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An Ex-republican Official On The Negro

An Ex-republican Official On The Negro image
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Colonel Gibson of tho rorty-ninth Obio, recently wrote a letter froni Tennessce, which is attracting somc notice in the West Colouel Gihson will bo recollucted as the sucoessor to liresün, as State Treasurer of ühio. Ho writes tlius about the oondition of the slaves as observed by himself: " In this región every one owns one or more slaves. Here, as elsewhere, where I have boen, the slaves are well treated and well provided for. They appear happier and certainly live and dress better than t!ie poor whites or the free uegrot'8 of Ohio or the Noitli. They all supposed we were about to libérate thera. This lie liad been trumptcd in the South, and liundrods of honest people, asido from slaves, believed it. Bat the negro here instioctively dreads tlie North. - They love the Soutb, and are devoted to their mastera. "I have witnessed some touehing scones bebveen esiled raagters, returned to thcir homes, and thcir faithful alares. It is strange howfow Inj to escape or run aioay. I doubt il twenty have come to the army with wbich I have been counected since last September. "About the firmhouses and in tho city the white children and black play together liko brothers and sisters. It is iny deliherato opinión tbat, in their present state of ignoratice, the úuxs rather fears than desires emmtcipation. They only regard their appetites and comforts. They are well housed, well dressod and well fed. They appear to want no moro. Tlicso faets constitute no excuse for shvery, but I mention them as tending to show that stalenmen had botter kt tho 'nüger alone at present, and address thomselves to suppressing this great rebellion." ,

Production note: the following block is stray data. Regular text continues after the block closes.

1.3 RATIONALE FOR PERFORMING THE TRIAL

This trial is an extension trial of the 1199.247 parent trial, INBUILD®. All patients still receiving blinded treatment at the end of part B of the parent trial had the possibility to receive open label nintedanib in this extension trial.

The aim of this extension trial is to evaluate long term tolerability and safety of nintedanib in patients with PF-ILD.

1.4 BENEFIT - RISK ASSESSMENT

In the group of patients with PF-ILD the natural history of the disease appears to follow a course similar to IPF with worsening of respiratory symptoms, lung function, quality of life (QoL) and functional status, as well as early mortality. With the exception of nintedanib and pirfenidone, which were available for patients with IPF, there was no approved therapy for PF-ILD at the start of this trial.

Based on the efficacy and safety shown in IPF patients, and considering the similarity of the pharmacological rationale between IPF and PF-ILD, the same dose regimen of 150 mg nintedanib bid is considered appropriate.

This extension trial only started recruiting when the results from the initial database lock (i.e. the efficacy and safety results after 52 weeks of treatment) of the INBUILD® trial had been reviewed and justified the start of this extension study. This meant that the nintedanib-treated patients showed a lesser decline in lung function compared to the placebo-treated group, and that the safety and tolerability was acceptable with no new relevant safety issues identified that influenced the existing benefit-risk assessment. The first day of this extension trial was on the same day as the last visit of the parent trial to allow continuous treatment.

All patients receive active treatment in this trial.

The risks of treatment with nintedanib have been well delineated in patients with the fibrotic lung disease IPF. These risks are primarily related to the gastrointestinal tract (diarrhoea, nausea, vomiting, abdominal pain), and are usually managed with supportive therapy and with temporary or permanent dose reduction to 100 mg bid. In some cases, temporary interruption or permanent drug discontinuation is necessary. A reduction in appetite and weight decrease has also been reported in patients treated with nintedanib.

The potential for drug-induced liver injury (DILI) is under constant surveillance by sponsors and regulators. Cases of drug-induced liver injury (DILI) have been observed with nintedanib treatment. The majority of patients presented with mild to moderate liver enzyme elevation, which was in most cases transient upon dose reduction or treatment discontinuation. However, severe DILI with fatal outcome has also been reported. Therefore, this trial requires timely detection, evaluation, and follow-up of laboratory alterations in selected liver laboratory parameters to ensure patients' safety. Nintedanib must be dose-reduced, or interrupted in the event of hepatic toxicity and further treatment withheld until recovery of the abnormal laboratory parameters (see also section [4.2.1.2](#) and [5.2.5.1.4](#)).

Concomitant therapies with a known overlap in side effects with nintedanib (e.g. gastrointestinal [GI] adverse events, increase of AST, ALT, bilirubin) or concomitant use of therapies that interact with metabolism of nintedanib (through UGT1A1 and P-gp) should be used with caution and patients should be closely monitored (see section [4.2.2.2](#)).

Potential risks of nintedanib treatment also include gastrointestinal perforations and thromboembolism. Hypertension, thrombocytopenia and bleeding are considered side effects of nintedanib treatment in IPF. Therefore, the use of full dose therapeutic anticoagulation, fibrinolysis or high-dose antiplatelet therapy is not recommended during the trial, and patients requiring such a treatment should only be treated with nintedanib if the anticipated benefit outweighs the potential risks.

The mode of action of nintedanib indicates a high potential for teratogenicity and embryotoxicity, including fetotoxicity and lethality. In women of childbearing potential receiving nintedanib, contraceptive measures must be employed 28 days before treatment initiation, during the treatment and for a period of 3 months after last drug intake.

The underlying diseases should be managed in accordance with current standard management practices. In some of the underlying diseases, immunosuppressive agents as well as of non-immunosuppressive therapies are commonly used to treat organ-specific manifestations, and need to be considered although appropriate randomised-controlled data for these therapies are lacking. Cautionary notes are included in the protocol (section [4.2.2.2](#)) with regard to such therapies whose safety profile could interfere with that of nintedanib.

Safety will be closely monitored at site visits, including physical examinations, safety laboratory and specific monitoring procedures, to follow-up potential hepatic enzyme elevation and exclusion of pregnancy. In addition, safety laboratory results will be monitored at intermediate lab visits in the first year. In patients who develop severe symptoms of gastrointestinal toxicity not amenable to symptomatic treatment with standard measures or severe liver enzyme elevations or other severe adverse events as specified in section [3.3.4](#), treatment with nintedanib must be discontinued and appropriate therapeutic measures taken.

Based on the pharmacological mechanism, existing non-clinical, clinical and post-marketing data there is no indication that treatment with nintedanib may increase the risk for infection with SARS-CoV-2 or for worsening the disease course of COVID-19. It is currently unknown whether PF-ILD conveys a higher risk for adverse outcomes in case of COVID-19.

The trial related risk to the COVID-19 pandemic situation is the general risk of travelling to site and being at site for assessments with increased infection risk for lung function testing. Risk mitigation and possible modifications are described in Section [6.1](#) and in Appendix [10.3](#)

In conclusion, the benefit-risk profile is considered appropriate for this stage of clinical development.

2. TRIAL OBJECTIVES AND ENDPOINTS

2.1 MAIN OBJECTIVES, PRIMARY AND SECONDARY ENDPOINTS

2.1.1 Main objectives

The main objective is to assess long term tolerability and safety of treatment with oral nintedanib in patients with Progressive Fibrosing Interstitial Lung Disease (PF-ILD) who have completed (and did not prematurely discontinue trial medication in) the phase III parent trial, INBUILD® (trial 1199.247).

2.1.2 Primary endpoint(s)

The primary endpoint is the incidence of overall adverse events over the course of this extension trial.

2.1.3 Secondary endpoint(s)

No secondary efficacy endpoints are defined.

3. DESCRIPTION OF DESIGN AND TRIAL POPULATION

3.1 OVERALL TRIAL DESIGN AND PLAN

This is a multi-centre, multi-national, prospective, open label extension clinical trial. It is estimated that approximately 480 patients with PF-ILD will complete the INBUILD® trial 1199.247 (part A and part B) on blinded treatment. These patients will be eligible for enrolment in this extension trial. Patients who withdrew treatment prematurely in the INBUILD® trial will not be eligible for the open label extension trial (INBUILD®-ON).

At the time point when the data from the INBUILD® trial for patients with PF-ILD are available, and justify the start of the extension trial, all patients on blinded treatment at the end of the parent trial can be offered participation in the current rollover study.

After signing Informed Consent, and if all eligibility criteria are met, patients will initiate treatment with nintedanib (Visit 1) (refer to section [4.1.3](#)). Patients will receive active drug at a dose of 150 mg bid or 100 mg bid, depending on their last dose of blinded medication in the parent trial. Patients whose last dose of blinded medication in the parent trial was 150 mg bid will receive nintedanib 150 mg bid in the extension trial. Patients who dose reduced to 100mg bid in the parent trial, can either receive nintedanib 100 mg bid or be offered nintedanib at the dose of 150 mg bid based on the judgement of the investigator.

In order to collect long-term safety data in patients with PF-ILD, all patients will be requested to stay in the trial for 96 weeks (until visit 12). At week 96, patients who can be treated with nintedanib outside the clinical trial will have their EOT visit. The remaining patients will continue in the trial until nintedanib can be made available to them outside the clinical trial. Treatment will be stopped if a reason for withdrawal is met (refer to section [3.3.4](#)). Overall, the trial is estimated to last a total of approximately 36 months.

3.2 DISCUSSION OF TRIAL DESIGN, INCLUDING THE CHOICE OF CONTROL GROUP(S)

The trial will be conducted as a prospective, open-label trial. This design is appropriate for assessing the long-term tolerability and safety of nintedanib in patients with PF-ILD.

Old News
Michigan Argus